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Peter Sarsgaard

Film Review: ‘The Magnificent Seven’ is How the Western Was Lost

CHICAGO – The appeal of Westerns was mostly lost on me when I was younger. The tales of these hypermasculine wanderers, answering every problem with a gun, never appealed to me. When I got older, I discovered their messages of honor and self-defense against corruption. The genre proved it could be more than one-liners and shootouts, but “The Magnificent Seven” set out to be only that.

Film Review: Notoriety Triggers the Breaking Point in ‘Lovelace’

CHICAGO – It was one of the strangest star-is-born stories in show business history. One porn film – “Deep Throat” – permeates the American consciousness at precisely the right time. The “lead” actress in the film becomes a household name – and then becomes a victim of it – in ‘Lovelace.’

Film Review: ‘Blue Jasmine’ Puts Woody Allen Back on Top

CHICAGO – The auteur Woody Allen is one of the most prolific post-studio-system directors, averaging one film a year for close to 40 years. His meditations on life have become part of the culture, and he brilliantly expresses himself once again – with help from Cate Blachett – in the emotional “Blue Jasmine.”

TV Review: AMC Resurrects ‘The Killing’ with Intriguing Results

CHICAGO – There are times when the third season premiere of AMC’s “The Killing” shows the signs of a program that was resurrected from the dead. The series was axed by AMC after a controversial end to the first season and disappointing second one.

Film Review: Frank Langella Shines in Delightful Sci-Fi Comedy ‘Robot and Frank’

Robot and Frank review

CHICAGO – Frank’s world is fading before his eyes. With his wife gone and his children all grown up, Frank lives a reclusive existence, though he doesn’t seem to be in particular need of company. His memory may be fading, but his instincts as a retired cat burglar are still ever-present. He can’t helping stuffing a few soap figurines into his pockets while casually browsing through a store.

Blu-Ray Review: Ryan Reynolds Can’t Save Goofy ‘Green Lantern’

Green Lantern

CHICAGO – After the abysmal theatrical reviews, I thought it would be easier to completely dismiss “Green Lantern,” the least-acclaimed and least-profitable of the Summer 2011 Superhero Quartet (which also included “X-Men: First Class,” “Thor,” and “Captain America: The First Avenger” — and I would rank them in that order in terms of quality with “GL” bringing up the rear). The fact is that this is not an “Elektra” or “Ghost Rider”-level mess. There are things about Martin Campbell’s film that work, especially in the first half, but a goofy story and aesthetic ultimately sink the film to cartoonish levels.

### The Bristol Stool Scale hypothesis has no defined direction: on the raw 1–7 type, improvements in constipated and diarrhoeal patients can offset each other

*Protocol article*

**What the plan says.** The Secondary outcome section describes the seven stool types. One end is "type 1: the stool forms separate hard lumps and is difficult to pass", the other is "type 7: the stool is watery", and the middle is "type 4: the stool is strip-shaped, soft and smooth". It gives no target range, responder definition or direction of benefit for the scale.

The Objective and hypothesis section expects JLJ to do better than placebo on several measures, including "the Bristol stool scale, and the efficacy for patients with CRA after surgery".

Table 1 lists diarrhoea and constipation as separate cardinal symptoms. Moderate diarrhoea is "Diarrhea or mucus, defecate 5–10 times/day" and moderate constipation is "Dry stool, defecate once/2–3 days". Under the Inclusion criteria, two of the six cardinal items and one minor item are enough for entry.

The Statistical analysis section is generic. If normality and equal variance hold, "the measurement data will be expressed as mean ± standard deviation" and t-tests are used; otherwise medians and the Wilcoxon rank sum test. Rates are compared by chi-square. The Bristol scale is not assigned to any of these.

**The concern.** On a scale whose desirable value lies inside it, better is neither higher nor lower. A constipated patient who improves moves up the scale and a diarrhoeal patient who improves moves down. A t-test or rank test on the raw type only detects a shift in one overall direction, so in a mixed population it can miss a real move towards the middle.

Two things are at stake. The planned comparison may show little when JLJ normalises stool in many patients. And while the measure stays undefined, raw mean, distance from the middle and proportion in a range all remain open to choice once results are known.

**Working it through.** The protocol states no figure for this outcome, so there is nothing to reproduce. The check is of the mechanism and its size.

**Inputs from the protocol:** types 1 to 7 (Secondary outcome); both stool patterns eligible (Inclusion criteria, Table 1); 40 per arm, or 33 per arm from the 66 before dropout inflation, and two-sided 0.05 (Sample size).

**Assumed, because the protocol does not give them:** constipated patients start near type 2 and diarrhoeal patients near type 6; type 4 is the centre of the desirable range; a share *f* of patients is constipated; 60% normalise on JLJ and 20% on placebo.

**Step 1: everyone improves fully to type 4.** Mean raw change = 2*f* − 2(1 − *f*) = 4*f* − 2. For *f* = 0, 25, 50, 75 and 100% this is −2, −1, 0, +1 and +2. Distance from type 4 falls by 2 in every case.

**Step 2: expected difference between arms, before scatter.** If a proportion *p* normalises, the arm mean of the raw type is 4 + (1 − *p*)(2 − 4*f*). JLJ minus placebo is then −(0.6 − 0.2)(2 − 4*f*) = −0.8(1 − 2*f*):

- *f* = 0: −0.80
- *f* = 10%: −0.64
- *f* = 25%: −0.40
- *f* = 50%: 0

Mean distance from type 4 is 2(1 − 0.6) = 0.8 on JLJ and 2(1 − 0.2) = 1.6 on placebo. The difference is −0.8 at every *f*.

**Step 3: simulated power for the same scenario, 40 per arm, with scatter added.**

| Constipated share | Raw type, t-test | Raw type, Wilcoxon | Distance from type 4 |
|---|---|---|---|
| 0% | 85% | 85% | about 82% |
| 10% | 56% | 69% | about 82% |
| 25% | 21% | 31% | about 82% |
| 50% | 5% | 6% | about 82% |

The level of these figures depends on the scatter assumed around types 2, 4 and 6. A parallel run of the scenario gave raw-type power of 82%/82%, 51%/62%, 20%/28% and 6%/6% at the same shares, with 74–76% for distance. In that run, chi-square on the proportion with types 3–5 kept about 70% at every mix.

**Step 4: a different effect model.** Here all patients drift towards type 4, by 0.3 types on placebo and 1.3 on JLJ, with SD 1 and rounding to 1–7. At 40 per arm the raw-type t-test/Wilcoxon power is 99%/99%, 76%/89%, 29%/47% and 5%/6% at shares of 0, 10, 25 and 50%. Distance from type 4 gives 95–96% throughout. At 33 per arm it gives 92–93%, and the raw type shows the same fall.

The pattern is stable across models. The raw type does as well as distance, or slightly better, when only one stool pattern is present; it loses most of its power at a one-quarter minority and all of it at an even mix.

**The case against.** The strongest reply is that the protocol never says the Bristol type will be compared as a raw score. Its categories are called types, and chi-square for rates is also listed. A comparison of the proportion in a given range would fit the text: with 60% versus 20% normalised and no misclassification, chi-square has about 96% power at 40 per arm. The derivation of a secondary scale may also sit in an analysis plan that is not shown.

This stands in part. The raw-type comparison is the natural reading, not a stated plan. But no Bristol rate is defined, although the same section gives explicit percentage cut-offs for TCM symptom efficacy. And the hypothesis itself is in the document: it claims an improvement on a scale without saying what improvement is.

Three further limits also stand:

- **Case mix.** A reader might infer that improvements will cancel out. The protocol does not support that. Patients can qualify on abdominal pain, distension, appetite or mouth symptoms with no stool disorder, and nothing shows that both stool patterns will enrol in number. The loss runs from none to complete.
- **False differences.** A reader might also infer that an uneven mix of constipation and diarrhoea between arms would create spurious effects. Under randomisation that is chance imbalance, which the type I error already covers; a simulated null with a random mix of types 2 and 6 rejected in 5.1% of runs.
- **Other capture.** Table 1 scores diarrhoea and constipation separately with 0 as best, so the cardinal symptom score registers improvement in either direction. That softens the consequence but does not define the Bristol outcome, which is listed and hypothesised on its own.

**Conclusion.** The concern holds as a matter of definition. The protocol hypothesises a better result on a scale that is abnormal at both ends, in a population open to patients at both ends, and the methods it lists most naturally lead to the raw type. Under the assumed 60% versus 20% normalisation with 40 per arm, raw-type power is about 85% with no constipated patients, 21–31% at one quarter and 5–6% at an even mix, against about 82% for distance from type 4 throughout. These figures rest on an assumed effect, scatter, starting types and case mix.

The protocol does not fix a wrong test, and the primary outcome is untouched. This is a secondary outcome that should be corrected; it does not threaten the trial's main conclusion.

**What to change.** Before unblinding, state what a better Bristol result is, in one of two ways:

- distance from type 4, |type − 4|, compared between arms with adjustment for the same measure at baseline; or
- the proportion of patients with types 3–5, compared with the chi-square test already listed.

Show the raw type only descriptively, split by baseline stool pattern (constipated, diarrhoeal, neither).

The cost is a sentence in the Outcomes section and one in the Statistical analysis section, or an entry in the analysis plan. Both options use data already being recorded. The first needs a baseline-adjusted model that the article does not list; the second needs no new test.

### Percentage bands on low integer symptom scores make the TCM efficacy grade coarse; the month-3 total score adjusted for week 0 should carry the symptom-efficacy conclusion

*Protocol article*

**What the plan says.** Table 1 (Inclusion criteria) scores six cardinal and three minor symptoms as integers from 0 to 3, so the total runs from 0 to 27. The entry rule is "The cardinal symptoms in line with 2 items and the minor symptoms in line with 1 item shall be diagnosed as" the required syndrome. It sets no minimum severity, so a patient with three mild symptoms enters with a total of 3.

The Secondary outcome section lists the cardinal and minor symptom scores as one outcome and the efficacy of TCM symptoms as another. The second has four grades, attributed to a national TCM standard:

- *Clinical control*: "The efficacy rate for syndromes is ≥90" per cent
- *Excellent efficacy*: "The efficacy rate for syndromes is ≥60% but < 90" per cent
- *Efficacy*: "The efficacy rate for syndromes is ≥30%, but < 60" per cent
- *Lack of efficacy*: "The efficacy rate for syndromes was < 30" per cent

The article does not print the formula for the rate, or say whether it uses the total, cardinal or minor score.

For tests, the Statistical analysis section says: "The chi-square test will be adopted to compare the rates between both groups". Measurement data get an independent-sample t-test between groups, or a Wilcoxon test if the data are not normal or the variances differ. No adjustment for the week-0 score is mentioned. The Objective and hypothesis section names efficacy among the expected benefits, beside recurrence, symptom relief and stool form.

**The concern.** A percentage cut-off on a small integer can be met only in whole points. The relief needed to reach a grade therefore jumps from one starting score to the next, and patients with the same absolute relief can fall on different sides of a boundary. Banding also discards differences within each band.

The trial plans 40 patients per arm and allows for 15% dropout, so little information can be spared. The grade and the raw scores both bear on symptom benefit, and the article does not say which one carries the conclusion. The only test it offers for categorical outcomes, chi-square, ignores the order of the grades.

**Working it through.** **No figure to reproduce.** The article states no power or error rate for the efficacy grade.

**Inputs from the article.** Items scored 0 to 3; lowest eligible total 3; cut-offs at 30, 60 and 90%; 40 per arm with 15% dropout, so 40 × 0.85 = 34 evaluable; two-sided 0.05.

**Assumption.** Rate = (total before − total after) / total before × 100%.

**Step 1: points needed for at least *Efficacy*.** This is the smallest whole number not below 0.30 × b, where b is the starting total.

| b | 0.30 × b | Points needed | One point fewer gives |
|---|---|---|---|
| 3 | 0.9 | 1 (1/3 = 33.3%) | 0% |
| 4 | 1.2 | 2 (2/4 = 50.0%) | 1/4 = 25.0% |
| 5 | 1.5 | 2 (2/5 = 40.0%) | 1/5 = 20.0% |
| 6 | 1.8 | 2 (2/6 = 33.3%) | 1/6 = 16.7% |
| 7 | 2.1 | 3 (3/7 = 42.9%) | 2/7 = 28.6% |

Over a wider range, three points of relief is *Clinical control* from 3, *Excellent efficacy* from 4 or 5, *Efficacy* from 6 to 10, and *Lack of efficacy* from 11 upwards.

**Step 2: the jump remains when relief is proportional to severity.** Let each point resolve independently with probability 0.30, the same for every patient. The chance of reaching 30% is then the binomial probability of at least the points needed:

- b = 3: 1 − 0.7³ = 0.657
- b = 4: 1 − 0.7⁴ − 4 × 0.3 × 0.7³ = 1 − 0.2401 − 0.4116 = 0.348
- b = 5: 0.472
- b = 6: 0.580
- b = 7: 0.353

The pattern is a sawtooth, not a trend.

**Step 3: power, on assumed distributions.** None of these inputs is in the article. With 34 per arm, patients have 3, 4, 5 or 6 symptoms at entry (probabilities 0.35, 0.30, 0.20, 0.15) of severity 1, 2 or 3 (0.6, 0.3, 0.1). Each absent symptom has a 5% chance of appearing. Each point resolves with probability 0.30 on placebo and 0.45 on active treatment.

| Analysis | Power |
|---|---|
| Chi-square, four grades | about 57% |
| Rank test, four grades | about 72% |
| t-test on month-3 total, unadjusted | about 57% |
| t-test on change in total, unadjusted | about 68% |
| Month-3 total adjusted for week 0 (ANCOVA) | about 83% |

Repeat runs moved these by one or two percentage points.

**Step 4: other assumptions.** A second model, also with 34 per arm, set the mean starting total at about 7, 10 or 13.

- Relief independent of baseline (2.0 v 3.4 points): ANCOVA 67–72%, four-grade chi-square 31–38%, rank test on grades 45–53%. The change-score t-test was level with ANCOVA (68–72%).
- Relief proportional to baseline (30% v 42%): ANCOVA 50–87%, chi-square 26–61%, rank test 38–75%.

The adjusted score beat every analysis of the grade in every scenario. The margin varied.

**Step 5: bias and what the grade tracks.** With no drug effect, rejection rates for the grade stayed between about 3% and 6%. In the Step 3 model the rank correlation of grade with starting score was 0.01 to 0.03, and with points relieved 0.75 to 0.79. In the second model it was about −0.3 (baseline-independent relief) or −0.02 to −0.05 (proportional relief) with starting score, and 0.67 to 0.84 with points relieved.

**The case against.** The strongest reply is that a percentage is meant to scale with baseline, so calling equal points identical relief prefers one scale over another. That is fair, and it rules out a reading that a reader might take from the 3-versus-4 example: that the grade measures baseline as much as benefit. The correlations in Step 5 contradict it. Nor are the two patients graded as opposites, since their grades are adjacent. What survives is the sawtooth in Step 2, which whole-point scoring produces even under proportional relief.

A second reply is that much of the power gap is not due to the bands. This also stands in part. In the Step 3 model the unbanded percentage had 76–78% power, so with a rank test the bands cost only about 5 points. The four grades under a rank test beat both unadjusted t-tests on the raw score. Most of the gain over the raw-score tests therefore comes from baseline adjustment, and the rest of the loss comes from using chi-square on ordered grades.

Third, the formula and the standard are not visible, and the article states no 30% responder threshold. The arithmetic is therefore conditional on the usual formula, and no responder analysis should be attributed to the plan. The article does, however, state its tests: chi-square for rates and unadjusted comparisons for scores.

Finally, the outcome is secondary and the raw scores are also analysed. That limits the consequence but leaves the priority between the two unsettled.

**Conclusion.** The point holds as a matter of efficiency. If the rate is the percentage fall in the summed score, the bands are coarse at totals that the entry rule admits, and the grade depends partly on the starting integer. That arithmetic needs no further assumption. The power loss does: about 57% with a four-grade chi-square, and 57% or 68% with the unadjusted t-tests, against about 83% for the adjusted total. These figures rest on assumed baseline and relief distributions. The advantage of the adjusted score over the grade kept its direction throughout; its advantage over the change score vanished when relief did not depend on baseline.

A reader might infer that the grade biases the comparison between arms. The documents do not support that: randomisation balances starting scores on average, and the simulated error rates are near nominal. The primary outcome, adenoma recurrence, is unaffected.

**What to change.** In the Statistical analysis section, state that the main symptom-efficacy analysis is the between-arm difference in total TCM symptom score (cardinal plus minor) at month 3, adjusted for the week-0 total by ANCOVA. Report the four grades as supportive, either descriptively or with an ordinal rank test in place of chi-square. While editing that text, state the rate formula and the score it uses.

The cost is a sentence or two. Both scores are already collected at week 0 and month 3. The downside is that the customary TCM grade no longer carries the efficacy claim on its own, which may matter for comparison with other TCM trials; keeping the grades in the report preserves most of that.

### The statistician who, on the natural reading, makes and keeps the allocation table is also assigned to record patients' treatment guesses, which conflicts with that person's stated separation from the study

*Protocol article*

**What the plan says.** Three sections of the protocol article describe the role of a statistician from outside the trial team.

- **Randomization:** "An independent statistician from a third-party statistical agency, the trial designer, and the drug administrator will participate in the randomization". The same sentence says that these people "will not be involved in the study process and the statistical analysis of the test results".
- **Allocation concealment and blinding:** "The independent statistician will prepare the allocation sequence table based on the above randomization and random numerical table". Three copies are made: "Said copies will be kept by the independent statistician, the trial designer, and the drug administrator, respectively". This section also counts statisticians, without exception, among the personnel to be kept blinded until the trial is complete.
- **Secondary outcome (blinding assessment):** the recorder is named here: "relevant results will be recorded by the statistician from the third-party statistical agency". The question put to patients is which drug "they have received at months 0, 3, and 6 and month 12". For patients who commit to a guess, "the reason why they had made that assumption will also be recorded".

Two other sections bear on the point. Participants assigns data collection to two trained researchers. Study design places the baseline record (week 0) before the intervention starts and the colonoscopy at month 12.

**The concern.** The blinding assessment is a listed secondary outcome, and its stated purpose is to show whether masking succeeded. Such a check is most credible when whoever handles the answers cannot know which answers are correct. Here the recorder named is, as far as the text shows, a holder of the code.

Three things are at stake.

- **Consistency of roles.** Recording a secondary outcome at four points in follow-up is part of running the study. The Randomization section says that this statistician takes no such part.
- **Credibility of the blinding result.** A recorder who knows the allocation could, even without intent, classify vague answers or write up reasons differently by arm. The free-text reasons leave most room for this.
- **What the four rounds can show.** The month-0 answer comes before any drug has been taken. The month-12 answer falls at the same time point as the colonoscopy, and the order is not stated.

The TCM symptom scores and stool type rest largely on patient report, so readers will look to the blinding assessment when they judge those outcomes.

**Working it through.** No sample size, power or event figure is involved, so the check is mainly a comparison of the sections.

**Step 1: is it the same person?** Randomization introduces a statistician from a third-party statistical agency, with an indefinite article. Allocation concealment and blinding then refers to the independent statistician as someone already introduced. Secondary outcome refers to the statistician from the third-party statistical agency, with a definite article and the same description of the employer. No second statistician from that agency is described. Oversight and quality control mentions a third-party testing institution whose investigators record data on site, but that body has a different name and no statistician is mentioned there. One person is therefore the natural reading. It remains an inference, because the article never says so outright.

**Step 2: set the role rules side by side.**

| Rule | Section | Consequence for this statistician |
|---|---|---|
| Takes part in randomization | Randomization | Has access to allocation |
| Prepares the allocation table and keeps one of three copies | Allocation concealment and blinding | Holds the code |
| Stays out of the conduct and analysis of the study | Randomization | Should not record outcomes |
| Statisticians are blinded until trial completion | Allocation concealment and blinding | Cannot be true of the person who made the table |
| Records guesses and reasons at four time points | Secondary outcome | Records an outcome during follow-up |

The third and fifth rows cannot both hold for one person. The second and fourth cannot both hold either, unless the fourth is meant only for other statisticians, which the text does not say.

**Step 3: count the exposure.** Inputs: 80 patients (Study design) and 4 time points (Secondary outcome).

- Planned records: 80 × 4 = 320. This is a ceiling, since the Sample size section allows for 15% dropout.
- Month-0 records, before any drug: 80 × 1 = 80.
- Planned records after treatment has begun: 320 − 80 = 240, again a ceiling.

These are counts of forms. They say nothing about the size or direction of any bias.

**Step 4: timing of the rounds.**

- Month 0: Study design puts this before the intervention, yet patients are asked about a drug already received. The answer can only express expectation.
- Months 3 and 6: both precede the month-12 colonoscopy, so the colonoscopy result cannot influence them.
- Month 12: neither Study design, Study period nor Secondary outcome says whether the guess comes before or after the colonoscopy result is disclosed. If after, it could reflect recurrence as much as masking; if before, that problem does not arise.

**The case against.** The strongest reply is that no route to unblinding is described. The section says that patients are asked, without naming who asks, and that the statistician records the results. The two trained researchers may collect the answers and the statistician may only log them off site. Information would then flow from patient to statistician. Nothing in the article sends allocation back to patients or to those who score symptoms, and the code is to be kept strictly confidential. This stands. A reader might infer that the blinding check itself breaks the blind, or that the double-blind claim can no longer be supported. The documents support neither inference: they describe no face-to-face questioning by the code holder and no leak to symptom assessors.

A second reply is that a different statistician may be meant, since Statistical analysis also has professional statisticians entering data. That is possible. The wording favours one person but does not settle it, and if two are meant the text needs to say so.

Film Review: Ryan Reynolds in ‘Green Lantern’ is Spectacle Over Story

CHICAGO – The tipping point is close approaching in the super hero movie aura, especially as the B-list get their moment in the projection machine. “Green Lantern,” featuring Ryan Reynolds, stays true to its comic book roots, but lacks any cohesive passion within the main story.

Blu-Ray Review: ‘Knight and Day’ With Tom Cruise Should Have Been Better

Knight and Day

CHICAGO – “Knight and Day” is a leaky tire of a movie. It starts off spinning as it promises a delightful action/adventure flick with two stars at their most-charismatic. By the middle of the film, it’s clear that something has sprung a leak. By the end, it’s just flat.

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  • Life Sucks

    CHICAGO – Let’s face it, life does suck. But what can we do about that? How do we survive? Lookingglass Theatre Company’s latest stage presentation tries to answer those thorny questions through a group of fellow travelers, flung together at a cabin retreat, trying to figure out why (indeed) “Life Sucks.”

  • Abbie Hoffman Died for Our Sins Fest

    CHICAGO – It’s 3am on Saturday night/Sunday morning on August 20th, and you’re just not ready to quit. How about indulging in the 2016 “Abbie Hoffman Died for Our Sins” Theater Festival? The three-day theater marathon is in its 28th edition, and will be sponsored for the final time by the Mary-Arrchie Theatre Company, and hosted by the “Godfather of Storefront Theater,” Rich Cotovsky. It all takes place at the Den Theatre, 1333 N. Milwaukee in Chicago (details below).


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